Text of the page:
Linking Smallholder Farmers to Markets

August 13, 2015


Since 2002, IBRD has supported Colombia in integrating more than 55,000 smallholder producer households into modern value chains, lifting their productivity and sales volumes, and reaching vulnerable groups including women, indigenous people, and Afro-Colombians.


Similar to other developing countries, the majority of the rural households served by the Project engaged in smallholder agriculture characterized by low productivity, asymmetric information in prices and selling opportunities, and limited market access. Many of these households sold their commodities in markets that were less demanding but also less rewarding, such as village open-air markets. Others sold through intermediaries, due to the small scale of their production, the high transaction costs involved in reaching more distant markets, and their inability to comply with the stringent requirements relating to volume, quality, and timely delivery demanded by modern agricultural value chains. The multiple challenges faced by smallholder producers in Colombia posed major obstacles that prevented them from integrating into rapidly evolving national and international markets, which contributed to sluggish growth and lingering poverty in the rural sector. 


In an effort to support Colombia’s smallholder producers to build entrepreneurship and compete more effectively, the Rural Productive Partnerships Project has been addressing the above-mentioned challenges by establishing, strengthening, and promoting productive alliances between rural producer organizations and private agribusinesses. Launched in 2002, the first phase of the Project introduced a decentralized, demand-driven competitive bidding process for productive partnership proposals along with a transparent, independent evaluation procedure, on which today’s Project continues to build. By providing the resulting selected partnerships with investment grants, technical assistance, and business development training, the Project aims to ensure that these partnerships not only benefit from increased production, sales, and productivity, but also demonstrate high survival rates. Another objective of the Project is to address inequality by reaching different categories of producers, including vulnerable groups such as women, indigenous people, and Afro-Colombians.


The results achieved by the Rural Productive Partnerships Project have been well documented and can be accessed (with authorization) through a modern on-line monitoring and evaluation system operated by Colombia’s Ministry of Agriculture and Rural Development (MADR). Highlights include:

  • More than 820 successful productive partnerships benefiting more than 55,000 households were established by the Project between 2002 and 2014 (727 partnerships and more than 44,500 households during the second phase alone, between 2007 and 2014)
  • Of the productive partnerships established during the second phase, 72% of participating producer organizations remained linked to their business partners 24 months after Project support ended 
  • The Project has been successful in reaching vulnerable households headed by single women, as well as households comprising indigenous peoples and Afro-Colombians. More than 9,900 female-headed households have been assisted during the second phase, exceeding the end-of-project target of 2,550 households by more than three-fold. In addition, more than 9.250 indigenous and Afro-Colombian households have been assisted, exceeding the end-of-project target of 1,275 by more than seven-fold.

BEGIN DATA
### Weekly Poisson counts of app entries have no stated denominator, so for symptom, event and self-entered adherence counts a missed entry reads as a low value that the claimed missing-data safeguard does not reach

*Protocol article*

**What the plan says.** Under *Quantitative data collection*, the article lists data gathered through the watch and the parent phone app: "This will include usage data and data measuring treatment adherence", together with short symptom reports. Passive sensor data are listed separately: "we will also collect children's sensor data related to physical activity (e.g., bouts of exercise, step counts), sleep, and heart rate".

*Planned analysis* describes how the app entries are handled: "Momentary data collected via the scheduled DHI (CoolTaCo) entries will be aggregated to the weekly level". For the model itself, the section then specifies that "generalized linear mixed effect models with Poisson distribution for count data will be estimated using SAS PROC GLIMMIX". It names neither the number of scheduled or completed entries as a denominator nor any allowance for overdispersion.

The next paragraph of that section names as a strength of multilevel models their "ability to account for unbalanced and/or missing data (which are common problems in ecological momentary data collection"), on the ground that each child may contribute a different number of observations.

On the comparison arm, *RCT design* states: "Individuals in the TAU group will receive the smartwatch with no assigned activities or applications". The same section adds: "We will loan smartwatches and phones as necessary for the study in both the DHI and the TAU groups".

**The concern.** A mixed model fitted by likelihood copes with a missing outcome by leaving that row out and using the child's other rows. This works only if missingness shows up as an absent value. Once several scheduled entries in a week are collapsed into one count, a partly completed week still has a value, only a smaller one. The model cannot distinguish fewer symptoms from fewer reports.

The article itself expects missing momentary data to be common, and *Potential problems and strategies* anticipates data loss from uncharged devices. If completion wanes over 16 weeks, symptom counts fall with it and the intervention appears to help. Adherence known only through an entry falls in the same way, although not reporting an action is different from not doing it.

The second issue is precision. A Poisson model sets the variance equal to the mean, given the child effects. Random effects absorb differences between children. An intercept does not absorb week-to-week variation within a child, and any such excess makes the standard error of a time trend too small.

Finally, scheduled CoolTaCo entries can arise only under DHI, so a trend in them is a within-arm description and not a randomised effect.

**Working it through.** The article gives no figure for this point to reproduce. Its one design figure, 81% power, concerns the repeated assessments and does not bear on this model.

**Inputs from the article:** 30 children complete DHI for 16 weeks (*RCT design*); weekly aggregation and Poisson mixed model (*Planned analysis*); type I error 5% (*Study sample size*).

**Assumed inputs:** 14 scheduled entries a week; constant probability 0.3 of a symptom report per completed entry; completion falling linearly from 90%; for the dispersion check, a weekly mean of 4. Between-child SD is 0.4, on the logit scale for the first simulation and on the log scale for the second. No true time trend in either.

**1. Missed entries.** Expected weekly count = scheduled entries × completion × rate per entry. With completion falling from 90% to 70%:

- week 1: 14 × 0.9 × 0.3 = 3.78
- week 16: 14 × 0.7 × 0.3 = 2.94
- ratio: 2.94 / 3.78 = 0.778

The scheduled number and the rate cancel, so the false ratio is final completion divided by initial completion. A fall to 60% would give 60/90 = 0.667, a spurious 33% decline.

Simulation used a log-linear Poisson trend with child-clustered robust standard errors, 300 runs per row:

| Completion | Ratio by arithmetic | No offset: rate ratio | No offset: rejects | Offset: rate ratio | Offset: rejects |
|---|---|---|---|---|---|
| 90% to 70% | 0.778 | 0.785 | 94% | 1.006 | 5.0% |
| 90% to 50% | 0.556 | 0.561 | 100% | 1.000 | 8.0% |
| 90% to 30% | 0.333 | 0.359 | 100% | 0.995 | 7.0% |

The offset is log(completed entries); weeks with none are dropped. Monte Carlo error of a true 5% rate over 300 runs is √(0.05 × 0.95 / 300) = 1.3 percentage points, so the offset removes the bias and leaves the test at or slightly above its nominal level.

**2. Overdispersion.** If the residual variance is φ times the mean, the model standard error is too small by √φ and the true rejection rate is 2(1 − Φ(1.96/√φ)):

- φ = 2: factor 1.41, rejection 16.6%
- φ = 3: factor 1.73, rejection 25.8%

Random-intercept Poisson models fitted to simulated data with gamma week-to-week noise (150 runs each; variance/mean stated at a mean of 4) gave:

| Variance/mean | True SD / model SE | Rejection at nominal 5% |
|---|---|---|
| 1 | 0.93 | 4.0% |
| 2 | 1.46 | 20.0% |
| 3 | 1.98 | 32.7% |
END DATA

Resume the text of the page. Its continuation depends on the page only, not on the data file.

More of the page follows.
Bank Group Contribution

The cost of the first phase of the Project (2002-2007; P041642), equivalent to US$ 32 million, was supported entirely by IBRD. The cost of the second phase (2008-2015; P104567), equivalent to US$ 122.4 million, was supported by IBRD in the amount of US$ 30 million, with the balance being provided by other partners including Project beneficiaries. 


The Project was implemented by MADR, with assistance from a decentralized network of regional and local management organizations. A distinguishing feature of the Project is its ability to leverage funding from the public and private sectors. For example during the second phase, of the total Project cost of US$ 122.4 million, US$ 43 million have been contributed by the beneficiary producer organizations themselves, US$ 27.1 million by local governments, US$ 12.4 million by the national government, and US$ 9.9 million agribusiness partners.

Moving Forward 

The second phase of the Project ended in June 2015. Nearly all end-of-project targets have been achieved or surpassed. The Government of Colombia is currently making the necessary policy, fiduciary, and operational transition arrangements needed to institutionalize the Rural Productive Partnerships Program within MADR. Due to is documented successes in Colombia, different configurations of the Rural Productive Partnerships approach has been replicated under IBRD-financed projects in eight additional countries throughout Latin America, as well as in several countries in Sub-Saharan Africa and Asia.


The impact of the Rural Productive Partnerships Project on the lives of its beneficiaries has been amply documented. A wealth of evidence is presented in the Project briefs and multimedia links listed below. In a typical example, Natan Nieto from the specialty coffee producer organization Asodesarrollo in Huila testifies, “Being associated [with the partnership] enables us to access economic resources and technical assistance.” He confirms that the Rural Productive Partnership Project has helped to “improve the life of my family and protect the environment, increasing my income while avoiding pollution.”  

Interviews with a number of Project beneficiaries detailing the socio-economic impact of the Project are available here.

smallholder producer households were integrated into modern value chains.